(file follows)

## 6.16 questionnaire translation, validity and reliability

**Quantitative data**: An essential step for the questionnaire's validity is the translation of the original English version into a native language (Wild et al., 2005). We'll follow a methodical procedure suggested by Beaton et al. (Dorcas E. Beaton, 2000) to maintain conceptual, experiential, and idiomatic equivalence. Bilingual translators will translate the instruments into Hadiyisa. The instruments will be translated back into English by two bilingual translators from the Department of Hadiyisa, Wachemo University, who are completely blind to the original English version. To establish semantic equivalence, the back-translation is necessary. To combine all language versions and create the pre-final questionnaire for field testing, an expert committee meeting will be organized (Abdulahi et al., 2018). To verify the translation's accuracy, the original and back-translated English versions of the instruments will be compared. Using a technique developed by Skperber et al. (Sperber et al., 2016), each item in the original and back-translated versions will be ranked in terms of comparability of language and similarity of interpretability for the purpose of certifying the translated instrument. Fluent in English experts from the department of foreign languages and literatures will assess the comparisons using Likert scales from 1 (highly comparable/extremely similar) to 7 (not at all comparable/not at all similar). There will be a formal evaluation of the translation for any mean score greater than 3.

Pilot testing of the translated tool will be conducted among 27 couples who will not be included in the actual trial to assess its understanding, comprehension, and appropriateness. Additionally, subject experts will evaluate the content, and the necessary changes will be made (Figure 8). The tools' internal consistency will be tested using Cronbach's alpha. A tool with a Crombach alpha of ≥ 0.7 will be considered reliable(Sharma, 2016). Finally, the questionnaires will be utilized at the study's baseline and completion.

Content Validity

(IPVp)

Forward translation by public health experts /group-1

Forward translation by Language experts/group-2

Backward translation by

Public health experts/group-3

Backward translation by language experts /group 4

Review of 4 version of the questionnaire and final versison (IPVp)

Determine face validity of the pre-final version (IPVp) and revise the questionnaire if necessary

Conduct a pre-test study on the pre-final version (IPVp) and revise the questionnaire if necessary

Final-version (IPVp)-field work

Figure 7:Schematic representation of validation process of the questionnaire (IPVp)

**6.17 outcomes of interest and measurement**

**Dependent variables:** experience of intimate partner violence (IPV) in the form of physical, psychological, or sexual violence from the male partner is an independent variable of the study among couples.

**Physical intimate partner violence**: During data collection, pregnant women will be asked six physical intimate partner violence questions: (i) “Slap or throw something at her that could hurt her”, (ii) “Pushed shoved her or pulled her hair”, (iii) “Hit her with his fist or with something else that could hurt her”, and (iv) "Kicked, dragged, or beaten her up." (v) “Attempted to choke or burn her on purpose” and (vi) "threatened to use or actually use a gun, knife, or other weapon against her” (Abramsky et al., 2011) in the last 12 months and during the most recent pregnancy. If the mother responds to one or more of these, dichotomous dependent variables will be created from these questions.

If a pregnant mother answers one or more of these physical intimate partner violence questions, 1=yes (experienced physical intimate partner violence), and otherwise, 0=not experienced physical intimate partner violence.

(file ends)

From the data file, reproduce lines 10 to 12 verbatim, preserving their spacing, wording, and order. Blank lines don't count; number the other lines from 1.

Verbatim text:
Backward translation by language experts /group 4

Review of 4 version of the questionnaire and final versison (IPVp)

Determine face validity of the pre-final version (IPVp) and revise the questionnaire if necessary